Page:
Emmy Award-winning US Air Force Band of Mid-America to Perform “Spirit of the Season” at Touhill December 2

The US Air Force Band of Mid-America will present its annual “Spirit of the Season” holiday concert at the Touhill Performing Arts Center’s Anheuser-Busch Performance Hall (1 University Blvd, St Louis, MO) on Friday, December 2nd at 7:00pm.

Admission to this holiday performance is free and open to the public, but tickets are required. Please go to https://usafboma.eventbrite.com for ticket and show information.

Presented in partnership with the Touhill Performing Arts Center, this is a family-friendly, all-ages event. This year’s event features a special guest reading of “Hababy’s Christmas Eve” by Santa himself. This is the first year this particular story has been featured in one of their concerts. It is based on the book by Jamie Farr (Klinger from MASH) with music written by Band of Mid-America’s Staff Composer & Arranger, Master Sgt. Jeremy Martin.

After the performance, Santa and Mrs. Claus will be available to meet with young guests.

A recorded version of a previous “Spirit of the Season” concert that has aired on over a dozen TV stations across the Midwest recently won the NATAS Mid-America Regional Emmy for Arts & Entertainment Long Form Content.

The United States Air Force Band of Mid-America represents the professionalism and excellence found every day throughout the United States Air Force. During this concert you will hear many of your holiday favorites played by groups ranging in size and genre from our smaller quintets to our jazz band and concert band. All musicians are stationed at Scott AFB in Illinois.

Small ensembles and Air Force representatives are available for interview related performances to promote the holiday concert. Please contact marla@marqueemediastl.com to make arrangements.

USAF Band of Mid-America

Organizer of Spirit of the Season

The United States Air Force Band of Mid-America is the principal musical ambassador of Headquarters Air Mobility Command. These talented Air Force musicians have had the distinction of performing for Pope John Paul II, Presidents George W. Bush, William J. Clinton, George H.W. Bush, and Jimmy Carter, the Queen of the Netherlands, and hundreds of other US and foreign leaders. The band performs free civic outreach and recruiting concerts for audiences throughout the Midwest, playing more than 400 engagements each year. In its broader travels, the band has performed in New York City, Philadelphia, Seattle, the Gulf Coast, Germany, the Netherlands, Costa Rica, Barbados, Grenada, Guatemala, Venezuela, Bolivia, and the Azores.  Whether recording or performing for live, radio, and television audiences, band members reflect Air Force excellence to millions of people each year.

By C.B. Adams
While waiting for the curtain to rise on Dance St. Louis’ 57th-season opener on Friday, Nov. 4, I Googled whether David Bowie had ever opined about dance. I was interested because this evening’s performance at the Touhill Performing Arts Center was “Stardust: From Bach to Bowie” by the NYC-based Complexions Contemporary Ballet.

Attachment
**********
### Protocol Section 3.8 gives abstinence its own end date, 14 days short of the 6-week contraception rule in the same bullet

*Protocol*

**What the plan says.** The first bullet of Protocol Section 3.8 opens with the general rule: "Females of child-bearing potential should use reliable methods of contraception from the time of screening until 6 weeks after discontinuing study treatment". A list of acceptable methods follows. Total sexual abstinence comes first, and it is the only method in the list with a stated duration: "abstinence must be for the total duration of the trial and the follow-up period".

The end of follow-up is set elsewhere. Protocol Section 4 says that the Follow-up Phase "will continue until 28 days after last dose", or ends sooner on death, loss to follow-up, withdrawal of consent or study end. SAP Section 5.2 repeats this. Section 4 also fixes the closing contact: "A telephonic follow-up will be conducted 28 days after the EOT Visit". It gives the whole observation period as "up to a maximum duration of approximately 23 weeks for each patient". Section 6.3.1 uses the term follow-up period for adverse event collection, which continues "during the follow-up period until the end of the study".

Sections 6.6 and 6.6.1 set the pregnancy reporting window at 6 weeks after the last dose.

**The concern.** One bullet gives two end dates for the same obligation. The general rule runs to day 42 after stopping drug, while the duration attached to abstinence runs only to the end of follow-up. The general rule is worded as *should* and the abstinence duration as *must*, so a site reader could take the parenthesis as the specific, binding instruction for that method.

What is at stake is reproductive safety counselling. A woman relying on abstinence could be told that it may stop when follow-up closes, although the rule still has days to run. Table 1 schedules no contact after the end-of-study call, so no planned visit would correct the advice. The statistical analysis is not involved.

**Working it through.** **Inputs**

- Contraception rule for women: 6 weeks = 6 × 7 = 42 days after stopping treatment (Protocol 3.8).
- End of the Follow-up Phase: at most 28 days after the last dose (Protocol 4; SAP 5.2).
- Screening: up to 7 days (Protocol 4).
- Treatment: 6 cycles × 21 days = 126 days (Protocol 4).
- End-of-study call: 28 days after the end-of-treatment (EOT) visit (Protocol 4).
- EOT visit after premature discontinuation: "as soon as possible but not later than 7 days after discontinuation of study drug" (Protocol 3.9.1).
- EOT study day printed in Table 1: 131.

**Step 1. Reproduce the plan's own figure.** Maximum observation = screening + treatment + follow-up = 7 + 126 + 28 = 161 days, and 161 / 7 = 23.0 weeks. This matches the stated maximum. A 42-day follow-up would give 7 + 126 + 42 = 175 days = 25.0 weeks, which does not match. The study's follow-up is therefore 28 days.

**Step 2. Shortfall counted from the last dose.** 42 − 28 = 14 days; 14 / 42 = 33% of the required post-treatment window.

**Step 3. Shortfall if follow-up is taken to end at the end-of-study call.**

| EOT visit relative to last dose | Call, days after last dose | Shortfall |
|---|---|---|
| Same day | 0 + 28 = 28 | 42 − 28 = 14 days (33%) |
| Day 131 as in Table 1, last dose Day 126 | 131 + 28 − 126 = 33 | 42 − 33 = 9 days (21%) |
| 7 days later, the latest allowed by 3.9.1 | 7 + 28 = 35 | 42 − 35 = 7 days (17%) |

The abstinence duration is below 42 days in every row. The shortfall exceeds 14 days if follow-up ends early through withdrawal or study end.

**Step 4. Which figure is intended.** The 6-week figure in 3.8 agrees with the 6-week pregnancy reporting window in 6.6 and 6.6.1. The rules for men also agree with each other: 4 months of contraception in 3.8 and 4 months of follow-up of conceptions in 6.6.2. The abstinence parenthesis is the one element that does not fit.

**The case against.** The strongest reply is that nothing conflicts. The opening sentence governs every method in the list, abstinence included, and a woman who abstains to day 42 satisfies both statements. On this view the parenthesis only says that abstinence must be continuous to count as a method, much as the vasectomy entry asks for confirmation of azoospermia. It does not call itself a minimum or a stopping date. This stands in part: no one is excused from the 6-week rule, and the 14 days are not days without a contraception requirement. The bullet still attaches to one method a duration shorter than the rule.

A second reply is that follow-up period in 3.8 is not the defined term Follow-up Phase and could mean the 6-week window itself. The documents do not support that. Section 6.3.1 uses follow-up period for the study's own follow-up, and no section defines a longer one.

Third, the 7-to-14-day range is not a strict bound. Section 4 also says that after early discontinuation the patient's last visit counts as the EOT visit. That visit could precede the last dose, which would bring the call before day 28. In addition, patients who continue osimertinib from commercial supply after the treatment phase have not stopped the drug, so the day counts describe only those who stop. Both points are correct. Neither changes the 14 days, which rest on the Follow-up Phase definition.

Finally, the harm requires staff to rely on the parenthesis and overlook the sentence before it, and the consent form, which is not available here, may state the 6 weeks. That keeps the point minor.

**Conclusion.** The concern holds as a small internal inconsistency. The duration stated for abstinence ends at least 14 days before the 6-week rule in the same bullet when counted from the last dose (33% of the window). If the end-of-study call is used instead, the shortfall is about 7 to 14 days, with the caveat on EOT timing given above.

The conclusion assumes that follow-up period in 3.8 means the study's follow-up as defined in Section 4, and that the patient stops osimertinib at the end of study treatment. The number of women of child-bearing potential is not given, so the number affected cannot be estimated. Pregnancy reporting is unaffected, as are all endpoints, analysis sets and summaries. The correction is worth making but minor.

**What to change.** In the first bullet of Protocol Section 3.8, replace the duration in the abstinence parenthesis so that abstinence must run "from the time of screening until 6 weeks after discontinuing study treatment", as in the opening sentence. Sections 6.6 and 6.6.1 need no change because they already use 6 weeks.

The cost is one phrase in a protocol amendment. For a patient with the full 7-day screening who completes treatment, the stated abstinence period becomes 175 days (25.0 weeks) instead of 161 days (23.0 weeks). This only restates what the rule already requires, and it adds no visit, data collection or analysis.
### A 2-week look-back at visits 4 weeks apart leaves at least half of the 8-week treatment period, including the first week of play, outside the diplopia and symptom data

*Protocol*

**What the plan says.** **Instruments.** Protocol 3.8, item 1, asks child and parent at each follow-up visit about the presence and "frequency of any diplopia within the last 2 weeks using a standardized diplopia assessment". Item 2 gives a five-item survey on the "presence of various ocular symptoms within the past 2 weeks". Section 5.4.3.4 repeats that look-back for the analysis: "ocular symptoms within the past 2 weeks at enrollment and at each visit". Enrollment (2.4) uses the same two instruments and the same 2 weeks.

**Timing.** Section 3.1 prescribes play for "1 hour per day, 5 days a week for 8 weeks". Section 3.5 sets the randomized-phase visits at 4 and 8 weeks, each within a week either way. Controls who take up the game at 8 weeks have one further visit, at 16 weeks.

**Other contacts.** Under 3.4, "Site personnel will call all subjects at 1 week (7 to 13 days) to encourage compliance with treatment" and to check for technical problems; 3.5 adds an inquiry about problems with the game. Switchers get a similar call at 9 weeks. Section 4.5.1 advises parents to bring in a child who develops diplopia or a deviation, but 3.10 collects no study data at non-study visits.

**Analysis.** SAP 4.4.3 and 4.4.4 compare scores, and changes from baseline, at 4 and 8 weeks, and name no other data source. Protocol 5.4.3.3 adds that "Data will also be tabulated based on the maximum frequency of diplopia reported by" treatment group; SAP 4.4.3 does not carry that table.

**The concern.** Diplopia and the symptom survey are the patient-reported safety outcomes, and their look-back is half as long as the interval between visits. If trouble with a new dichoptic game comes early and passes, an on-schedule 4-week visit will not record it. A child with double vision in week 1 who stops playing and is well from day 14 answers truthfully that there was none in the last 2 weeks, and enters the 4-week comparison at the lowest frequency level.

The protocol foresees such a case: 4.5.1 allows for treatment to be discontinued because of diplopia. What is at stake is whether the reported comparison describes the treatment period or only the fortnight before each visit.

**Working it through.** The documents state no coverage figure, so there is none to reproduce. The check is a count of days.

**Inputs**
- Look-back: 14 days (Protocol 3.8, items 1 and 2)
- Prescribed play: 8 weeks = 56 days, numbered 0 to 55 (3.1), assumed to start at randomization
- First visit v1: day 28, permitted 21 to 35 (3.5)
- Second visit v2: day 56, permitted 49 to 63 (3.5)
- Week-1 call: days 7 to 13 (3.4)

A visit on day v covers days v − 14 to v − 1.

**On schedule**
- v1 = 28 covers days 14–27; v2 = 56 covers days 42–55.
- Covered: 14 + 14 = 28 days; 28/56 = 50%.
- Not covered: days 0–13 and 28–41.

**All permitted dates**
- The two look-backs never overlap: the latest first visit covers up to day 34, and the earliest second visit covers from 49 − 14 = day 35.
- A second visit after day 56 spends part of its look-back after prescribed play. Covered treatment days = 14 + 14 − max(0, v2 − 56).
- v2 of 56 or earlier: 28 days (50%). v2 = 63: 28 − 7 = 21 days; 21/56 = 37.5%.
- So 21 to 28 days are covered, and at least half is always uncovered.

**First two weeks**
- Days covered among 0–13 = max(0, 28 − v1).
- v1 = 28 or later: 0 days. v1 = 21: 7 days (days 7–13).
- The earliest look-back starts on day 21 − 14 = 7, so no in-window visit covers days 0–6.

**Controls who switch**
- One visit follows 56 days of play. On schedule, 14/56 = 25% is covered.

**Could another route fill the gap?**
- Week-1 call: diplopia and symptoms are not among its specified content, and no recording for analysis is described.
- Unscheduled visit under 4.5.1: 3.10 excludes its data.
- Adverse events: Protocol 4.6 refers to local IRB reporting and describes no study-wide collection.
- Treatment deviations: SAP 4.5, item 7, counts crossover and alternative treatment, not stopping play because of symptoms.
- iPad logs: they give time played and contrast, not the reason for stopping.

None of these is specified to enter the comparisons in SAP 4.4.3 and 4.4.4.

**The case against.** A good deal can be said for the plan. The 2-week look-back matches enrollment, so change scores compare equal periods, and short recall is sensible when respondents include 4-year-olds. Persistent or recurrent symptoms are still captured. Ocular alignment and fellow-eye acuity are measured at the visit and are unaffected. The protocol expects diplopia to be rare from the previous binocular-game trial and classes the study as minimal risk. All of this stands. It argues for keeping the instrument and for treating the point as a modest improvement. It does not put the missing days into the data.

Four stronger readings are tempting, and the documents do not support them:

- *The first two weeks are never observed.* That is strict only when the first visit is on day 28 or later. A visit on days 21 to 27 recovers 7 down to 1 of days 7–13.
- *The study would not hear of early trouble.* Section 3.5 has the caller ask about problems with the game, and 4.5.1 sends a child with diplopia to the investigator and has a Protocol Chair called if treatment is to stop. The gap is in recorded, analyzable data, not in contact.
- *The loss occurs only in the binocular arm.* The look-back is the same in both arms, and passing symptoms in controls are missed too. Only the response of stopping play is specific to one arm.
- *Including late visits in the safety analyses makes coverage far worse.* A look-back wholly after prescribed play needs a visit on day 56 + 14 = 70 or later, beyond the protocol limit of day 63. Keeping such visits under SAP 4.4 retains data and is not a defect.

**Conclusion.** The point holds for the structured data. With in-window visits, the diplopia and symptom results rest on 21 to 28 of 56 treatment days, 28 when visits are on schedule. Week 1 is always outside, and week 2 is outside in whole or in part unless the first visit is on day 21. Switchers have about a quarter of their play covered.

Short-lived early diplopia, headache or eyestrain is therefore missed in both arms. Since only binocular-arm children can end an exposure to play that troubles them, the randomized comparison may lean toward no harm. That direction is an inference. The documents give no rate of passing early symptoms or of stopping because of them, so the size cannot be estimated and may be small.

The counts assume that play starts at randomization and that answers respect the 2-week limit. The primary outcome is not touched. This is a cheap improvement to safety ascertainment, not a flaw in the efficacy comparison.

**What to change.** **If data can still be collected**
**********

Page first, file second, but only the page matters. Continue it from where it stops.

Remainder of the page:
And sure enough, the Google gods provided something Bowie once tossed out to Conan O’Brien: “I don’t know how many times someone has come up to me and said, ‘Hey, Let’s dance!’ I hate dancing. God, it’s stupid.”

That’s a funny, quotable line, and one that I’m sure he didn’t really mean. It’s hard to imagine a rock icon whose recommended reading list ranged from Camille Paglia’s “Sexual Personae: Art And Decadence From Nefertiti To Emily Dickinson” to “A Clockwork Orange” by Anthony Burgess and from “Passing” by Nella Larson to Julian Jaynes’ “The Origin Of Consciousness In The Breakdown Of The Bicameral Mind” would have really found dance at Complexion’s high level stupid.

Bowie was no dancer, but his innovative, chameleon-like stage presence revealed a theatricality and an understanding of rhythm, movement, lighting, clothing and presentation. His personas, from glam to glum, revealed an awareness of a certain sort of dance language, much like David Byrne of the Talking Heads (think of the way he moved in that Big Suit, or more recently, his “American Utopia” dance-adjacent performance). If dance (classical ballet to contemporary) works in sentences and paragraphs, then Bowie worked in specific words. In this regard, think Michael Jackson and that single, sequined raised glove.

All of this highlights the successful blending of Bowie and ballet achieved by Complexions’ co-founder and choreographer Dwight Rhoden in the piece “Stardust.” In a recent interview with the “Los Angeles Times” about “Stardust,” Rhoden says, “…there’s a little Bowie in all of us… There’s so much imagery in the lyrics, there’s so many personas and characters and colors to his personality that it just lends itself to a performance of some kind.”

Complexions is masterful at this type of pop culture and contemporary dance mash-ups that have included the music of Marvin Gaye, Lenny Kravitz and Metallica. Beyond the novelty of these collaborations, it’s the versatility, athleticism and adeptness of the company that elevates the approach from performance to art while incorporating a wide range of elements from hip-hop to modern and classical ballet.

“Stardust” consists of nine Bowie songs, each with its own choreography and each lip synced by one or more of the dancers. The sequence begins with “Lazarus,” a song from Bowie’s last studio album (“Blackstar”) and his last single released before his death. This is followed by a “best of” sequence of songs spanning Bowie’s career, including “Changes,” “Modern Love” and “Young Americans.”

Each of the dancers had their own Bowie identity that drew from his iconic array of hairstyles, face paints and costumes. It was a nice reminder of how innovative the gender- and genre-bending Bowie was, especially in his glam-rock era. With no sets and minimal staging (and spot-on lighting by Michael Korsch), the emphasis was clearly on the choreography and execution by the dancers.

The program lists the dancers only as “The Company,” so instead of individual names, it’s best to refer to songs. Collectively, The Company is an exceptionally – and exceptionally equally talented – group of dancers that delivered an impressive range of strength, intensity, athleticism, expressiveness and technical prowess.